Probing the Adsorption/Desorption of CO2 on Amine Sorbents by Transient Infrared Studies of Adsorbed CO2 and C6H6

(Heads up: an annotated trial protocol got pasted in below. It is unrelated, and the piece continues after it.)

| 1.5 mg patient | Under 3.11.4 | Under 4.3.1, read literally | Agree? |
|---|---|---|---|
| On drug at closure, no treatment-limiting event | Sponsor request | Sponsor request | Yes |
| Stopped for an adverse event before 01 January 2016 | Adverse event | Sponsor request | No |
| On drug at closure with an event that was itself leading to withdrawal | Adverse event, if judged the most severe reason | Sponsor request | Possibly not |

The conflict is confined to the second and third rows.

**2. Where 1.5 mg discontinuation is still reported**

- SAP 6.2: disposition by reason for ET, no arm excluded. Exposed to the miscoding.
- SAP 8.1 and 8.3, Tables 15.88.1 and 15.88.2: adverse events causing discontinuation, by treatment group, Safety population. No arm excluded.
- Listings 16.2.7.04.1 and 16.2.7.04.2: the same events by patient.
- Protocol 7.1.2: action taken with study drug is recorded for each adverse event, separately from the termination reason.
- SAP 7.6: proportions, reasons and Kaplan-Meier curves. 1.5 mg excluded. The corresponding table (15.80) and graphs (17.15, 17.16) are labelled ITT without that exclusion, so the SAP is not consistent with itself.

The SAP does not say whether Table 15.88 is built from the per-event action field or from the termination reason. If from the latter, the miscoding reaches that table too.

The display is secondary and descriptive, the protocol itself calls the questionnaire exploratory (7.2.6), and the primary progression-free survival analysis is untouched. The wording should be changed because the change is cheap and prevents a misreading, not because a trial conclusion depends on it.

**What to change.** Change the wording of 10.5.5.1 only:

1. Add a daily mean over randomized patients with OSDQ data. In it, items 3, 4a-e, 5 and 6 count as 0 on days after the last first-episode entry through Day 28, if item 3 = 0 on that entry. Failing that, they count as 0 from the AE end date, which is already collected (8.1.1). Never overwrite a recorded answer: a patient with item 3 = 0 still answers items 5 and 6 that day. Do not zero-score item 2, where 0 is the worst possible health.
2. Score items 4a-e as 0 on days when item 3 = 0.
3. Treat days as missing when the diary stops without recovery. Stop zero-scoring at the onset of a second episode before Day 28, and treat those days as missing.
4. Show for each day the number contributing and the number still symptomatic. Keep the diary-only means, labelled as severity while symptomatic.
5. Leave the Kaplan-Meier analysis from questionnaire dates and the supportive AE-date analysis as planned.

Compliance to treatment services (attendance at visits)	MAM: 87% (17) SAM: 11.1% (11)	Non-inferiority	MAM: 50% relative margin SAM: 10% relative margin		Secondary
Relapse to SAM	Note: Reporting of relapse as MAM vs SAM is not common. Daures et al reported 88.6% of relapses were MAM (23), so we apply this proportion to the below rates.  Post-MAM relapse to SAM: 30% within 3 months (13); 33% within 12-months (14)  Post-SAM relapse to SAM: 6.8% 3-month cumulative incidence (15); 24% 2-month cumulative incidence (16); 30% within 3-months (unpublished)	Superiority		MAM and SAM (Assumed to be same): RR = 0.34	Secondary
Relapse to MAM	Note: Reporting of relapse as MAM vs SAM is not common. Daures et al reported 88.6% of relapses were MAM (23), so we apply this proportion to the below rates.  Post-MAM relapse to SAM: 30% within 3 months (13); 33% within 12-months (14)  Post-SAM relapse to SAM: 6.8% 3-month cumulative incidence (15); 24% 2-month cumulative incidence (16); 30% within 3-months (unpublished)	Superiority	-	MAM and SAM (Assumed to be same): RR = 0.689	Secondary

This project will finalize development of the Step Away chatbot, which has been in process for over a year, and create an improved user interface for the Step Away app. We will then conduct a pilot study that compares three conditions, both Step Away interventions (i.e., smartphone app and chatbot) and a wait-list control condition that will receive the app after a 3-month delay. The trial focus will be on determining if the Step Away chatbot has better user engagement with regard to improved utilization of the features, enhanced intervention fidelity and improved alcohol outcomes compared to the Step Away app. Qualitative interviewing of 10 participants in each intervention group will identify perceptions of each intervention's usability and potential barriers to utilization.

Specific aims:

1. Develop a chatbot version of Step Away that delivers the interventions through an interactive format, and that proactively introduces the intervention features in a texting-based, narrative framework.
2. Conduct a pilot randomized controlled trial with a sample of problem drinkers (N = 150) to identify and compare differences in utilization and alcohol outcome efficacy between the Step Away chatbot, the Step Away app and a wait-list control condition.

CO2 diffusion limitations and readsorption of desorbed CO2 during removal from immobilized amine sorbents could significantly reduce the effectiveness of CO2 capture processes. To decouple CO2 diffusion from desorption/readsorption on silica and tetraethylenepentamine (TEPA)/silica sorbents, a new transient diffuse reflectance infrared Fourier transform spectroscopy (DRIFTS) method was carried out by using benzene as a surrogate probe molecule. Comparison of the infrared intensity profiles of adsorbed CO2 and Si–OH (which adsorbs benzene) revealed that slow rates of CO2 uptake and desorption are a result of (i) CO2 diffusion through an interconnected network produced from CO2 adsorbed inside of the amine/silica sorbent pores and (ii) readsorption of CO2 on the amine sites inside of the pores and at the external surface of the sorbents. High rates of CO2 adsorption/desorption onto/from the immobilized amine sorbents could be achieved by sorbents with low amine density at the external surfaces and pore mouths.